These days, it seems like there is a pill for everything from headaches and high blood pressure to insomnia and anxiety. And not just for adults. More children are not only taking medication, but taking medication for chronic conditions. This means they often need such medications well into adulthood.
Part of the reason for such an alarming trend may have to do with increased obesity in children. As a result, more children are taking some form of diabetes medication because they either are pre-diabetic, borderline diabetic or have been diagnosed with type 1 or type 2 diabetes. A study in Monday’s Pediatrics confirms the trend. There are many reasons contributing to what some see as the over medication of children.
Unhealthy Habits a Factor
There are numerous studies placing the blame on the increase of unhealthy habits in children. One study blames fathers for being more likely to give in to kids demands, another blames working mothers for not being there to supervise their kid’s eating habits. Regardless of who is to blame, the fact is that the increase in unhealthy behaviors at a younger age means that children are being treated for conditions normally seen only in adults. The best way to combat this trend is to adopt healthier habits.
Some conditions such as diabetes may be reversible if caught early enough, according to statistics referenced by the Eastern Shore Foot Center. A 2008 study published in the Journal of the American Medical Association found that children from 9 to 15 years of age were less active than previous generations. This recycles the blame game. This time the culprits include video games and the Internet. Regardless of who is to blame, being a little more active certainly can’t hurt.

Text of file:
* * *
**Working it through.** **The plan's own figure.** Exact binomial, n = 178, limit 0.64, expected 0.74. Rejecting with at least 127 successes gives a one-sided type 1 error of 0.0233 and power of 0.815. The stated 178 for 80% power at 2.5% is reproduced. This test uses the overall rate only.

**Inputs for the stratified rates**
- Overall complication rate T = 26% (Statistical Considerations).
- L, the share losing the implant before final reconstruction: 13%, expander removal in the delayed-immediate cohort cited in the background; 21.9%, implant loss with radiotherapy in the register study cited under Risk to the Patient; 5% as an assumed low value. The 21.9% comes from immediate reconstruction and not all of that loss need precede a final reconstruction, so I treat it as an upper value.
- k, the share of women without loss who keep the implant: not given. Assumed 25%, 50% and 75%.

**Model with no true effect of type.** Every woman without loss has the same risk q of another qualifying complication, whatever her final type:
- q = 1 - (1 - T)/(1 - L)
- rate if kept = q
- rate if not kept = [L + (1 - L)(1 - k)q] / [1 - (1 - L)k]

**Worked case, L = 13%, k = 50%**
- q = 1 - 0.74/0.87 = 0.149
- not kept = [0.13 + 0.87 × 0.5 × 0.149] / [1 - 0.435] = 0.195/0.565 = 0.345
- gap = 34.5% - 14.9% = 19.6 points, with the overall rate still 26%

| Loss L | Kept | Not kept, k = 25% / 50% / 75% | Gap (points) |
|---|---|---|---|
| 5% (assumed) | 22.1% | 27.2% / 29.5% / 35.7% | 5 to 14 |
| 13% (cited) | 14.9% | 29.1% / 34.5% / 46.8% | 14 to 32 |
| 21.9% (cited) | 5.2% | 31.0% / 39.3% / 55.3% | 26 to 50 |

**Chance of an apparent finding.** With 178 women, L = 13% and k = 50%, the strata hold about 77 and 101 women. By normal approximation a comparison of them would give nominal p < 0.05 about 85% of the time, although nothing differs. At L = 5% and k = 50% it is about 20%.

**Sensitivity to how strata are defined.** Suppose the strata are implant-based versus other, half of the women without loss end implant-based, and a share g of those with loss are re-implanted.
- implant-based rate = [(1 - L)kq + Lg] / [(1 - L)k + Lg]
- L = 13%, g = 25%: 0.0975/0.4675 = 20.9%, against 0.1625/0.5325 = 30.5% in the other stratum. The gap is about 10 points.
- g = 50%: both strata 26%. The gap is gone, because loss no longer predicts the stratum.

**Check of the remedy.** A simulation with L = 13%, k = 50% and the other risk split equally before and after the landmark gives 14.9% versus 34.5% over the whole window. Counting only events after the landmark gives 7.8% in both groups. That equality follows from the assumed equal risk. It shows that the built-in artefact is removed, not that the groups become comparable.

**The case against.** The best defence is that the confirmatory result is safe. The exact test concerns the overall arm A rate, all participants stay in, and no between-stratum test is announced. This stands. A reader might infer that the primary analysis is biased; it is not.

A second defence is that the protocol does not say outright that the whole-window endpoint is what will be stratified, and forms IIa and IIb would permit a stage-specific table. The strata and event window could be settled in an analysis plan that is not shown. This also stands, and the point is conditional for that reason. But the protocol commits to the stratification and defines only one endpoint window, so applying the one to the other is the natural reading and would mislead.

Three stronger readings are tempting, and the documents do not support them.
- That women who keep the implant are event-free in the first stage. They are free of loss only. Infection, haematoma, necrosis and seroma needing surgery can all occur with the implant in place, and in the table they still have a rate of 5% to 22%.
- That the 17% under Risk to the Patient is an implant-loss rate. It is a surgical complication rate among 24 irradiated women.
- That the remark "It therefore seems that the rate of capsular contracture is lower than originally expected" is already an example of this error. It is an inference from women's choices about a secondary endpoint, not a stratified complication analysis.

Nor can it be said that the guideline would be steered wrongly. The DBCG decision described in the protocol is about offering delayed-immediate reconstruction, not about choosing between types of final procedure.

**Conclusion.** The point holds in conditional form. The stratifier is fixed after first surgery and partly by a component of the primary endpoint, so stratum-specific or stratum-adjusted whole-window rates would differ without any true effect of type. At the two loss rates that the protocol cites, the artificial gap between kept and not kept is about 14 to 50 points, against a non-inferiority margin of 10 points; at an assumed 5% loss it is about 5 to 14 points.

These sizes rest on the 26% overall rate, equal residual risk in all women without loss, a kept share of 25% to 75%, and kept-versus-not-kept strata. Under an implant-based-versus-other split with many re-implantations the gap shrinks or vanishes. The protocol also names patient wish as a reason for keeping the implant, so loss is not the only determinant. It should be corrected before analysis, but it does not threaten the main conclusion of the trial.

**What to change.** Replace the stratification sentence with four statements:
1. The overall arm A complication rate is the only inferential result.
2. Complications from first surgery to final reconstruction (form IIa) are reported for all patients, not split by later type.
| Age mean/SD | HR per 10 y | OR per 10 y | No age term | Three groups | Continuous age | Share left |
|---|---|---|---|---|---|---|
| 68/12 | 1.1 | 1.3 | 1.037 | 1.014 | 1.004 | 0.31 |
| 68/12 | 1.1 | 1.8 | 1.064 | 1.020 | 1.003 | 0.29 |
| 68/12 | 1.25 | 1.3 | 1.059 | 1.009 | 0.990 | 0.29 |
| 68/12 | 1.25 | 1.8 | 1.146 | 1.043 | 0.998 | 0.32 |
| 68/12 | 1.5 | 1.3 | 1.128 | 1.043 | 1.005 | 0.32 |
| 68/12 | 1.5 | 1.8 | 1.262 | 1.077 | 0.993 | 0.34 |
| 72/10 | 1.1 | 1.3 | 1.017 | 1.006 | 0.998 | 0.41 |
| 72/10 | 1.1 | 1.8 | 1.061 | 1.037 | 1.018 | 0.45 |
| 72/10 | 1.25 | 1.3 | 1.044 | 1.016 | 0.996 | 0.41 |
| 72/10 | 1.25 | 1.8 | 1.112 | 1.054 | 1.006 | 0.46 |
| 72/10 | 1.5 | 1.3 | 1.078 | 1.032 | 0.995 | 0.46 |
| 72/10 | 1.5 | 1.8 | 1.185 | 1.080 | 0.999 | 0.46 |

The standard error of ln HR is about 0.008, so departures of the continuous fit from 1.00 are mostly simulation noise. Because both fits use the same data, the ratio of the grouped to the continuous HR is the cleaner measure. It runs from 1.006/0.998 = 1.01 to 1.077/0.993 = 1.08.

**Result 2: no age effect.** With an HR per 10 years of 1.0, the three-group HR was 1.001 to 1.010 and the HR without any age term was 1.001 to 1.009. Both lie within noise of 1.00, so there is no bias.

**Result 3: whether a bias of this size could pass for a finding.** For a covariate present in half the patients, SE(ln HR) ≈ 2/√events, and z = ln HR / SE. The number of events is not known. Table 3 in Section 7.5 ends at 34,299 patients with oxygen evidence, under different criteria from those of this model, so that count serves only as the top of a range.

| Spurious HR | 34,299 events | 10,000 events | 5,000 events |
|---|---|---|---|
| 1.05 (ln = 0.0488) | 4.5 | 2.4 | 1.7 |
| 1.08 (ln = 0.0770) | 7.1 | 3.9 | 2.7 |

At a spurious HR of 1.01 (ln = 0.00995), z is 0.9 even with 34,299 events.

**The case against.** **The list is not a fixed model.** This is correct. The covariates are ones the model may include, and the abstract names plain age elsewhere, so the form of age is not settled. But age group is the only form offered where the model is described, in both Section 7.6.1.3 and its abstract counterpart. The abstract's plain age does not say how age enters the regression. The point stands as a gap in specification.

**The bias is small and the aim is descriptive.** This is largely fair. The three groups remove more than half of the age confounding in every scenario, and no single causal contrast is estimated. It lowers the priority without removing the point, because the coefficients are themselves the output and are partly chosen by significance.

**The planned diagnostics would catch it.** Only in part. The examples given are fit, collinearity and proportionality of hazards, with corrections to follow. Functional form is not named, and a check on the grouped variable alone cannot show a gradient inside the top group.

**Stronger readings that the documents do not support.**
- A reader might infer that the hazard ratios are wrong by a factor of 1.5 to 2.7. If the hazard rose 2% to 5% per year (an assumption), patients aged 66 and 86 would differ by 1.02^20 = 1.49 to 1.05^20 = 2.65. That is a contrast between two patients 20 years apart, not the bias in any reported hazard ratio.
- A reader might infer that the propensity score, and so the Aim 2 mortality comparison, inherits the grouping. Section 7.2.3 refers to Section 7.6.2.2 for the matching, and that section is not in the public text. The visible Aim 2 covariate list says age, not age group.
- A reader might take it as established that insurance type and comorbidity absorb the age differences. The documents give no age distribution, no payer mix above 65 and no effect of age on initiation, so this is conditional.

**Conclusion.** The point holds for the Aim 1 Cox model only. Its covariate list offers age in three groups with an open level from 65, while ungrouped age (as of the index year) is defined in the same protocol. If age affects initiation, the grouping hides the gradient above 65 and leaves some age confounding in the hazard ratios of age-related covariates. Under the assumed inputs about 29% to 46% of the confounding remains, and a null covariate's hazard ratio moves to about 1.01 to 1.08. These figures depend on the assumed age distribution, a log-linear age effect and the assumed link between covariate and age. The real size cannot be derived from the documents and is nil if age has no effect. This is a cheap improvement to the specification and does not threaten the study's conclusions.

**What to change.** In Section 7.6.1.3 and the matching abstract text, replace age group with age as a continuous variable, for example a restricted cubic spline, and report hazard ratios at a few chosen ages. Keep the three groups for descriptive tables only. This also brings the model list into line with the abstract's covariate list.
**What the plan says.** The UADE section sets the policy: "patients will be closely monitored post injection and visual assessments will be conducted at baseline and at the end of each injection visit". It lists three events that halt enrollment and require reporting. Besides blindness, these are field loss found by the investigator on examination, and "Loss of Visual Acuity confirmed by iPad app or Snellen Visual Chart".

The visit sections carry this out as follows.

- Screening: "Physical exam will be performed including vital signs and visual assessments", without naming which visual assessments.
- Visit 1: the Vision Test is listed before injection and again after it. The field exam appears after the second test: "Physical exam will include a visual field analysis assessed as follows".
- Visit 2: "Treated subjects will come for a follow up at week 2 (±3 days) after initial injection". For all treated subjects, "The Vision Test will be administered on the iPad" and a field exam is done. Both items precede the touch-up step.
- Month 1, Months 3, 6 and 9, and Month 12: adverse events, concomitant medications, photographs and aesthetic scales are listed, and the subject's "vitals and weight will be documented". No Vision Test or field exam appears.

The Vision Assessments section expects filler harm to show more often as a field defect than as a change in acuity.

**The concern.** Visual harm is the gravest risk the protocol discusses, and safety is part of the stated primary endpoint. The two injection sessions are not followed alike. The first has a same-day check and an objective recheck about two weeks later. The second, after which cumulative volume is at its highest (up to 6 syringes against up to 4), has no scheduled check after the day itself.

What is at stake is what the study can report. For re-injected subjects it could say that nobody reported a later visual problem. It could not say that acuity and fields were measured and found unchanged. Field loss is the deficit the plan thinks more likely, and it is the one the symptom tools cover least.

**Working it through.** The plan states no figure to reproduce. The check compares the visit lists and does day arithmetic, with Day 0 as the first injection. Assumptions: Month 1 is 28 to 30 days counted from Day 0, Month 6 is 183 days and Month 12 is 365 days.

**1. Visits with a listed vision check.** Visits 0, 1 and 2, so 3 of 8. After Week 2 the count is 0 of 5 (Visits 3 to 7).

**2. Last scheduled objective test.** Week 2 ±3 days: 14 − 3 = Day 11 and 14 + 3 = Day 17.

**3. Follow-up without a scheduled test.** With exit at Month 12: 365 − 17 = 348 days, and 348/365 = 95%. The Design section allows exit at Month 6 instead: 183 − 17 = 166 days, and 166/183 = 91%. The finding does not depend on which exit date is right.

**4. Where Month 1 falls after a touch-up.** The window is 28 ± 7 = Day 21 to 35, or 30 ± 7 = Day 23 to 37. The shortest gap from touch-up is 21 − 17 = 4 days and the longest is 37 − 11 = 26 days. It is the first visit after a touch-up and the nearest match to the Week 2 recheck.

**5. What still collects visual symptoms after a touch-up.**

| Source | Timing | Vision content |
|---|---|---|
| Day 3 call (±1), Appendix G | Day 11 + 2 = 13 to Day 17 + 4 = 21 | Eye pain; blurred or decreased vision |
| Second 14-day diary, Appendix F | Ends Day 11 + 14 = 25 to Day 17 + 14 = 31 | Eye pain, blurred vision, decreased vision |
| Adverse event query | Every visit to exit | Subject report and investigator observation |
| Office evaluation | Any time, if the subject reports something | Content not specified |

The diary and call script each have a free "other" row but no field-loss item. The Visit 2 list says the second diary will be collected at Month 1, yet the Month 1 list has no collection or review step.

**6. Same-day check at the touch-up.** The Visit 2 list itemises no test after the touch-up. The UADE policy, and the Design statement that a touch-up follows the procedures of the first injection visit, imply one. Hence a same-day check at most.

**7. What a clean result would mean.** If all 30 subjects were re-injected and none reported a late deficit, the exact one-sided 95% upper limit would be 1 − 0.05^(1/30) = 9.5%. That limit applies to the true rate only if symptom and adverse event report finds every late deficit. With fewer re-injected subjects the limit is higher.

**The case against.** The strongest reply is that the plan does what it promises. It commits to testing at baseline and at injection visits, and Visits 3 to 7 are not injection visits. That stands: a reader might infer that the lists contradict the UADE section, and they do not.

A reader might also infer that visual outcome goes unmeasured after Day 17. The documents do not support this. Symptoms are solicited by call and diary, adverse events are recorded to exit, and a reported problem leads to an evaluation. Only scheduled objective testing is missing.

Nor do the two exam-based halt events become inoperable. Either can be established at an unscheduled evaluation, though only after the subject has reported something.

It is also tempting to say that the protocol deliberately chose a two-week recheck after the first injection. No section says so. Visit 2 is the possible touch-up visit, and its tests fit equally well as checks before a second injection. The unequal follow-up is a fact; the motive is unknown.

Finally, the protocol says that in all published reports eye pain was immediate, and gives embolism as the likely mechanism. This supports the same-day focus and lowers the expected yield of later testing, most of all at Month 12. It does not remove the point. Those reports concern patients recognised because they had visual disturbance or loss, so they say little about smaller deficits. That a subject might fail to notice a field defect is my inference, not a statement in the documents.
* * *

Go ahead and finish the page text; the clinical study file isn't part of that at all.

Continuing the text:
More Serious Conditions
It used to be that the most common medication a child needed was antibiotics for about 7-10 days. Now, some children as young as five are being prescribed diabetes drugs. Express Scripts, which administers drug benefit programs for private insurance plans, notes the sharp increase in drugs that children will most likely need to take for the rest of their lives.
Once the cycle of prescription drugs starts, it becomes harder to do without them. Granted, some medications are necessary and most doctors do have good intentions when prescribing medications to children. Most physicians tend to err on the side of caution, especially when it comes to children. Part of this may be due to the concern over litigation if an ailment isn’t treated or diagnosed soon enough.
The American College of Preventive Medicine cites reports in the American Journal of Medicine supporting such efforts. According to the American Association of Pediatrics, the most common conditions in children include:
• Autism Spectrum Disorder
• Celiac Disease – An autoimmune disorder
• Ear Infections
There is nothing wrong with trusting your doctor. However, there is also nothing wrong with getting a second opinion. In fact, most doctors encourage it. You shouldn’t take your child off any medications without consulting a doctor first. This could do more harm than good. Most parents don’t want to see their children become dependent on medications for long periods. At the same time, it’s human nature to want to keep your children as healthy as possible. It’s really a balancing act. The more communication you have with your child’s doctor the better.
Guest author Karen Boyarsky is an advertising copywriter who has worked on many clients such as Anacin and Rogaine. She blogs for a variety of sites including AccessRx.com a site where you can order medications online. Learn more about them by reading an Accessrx review.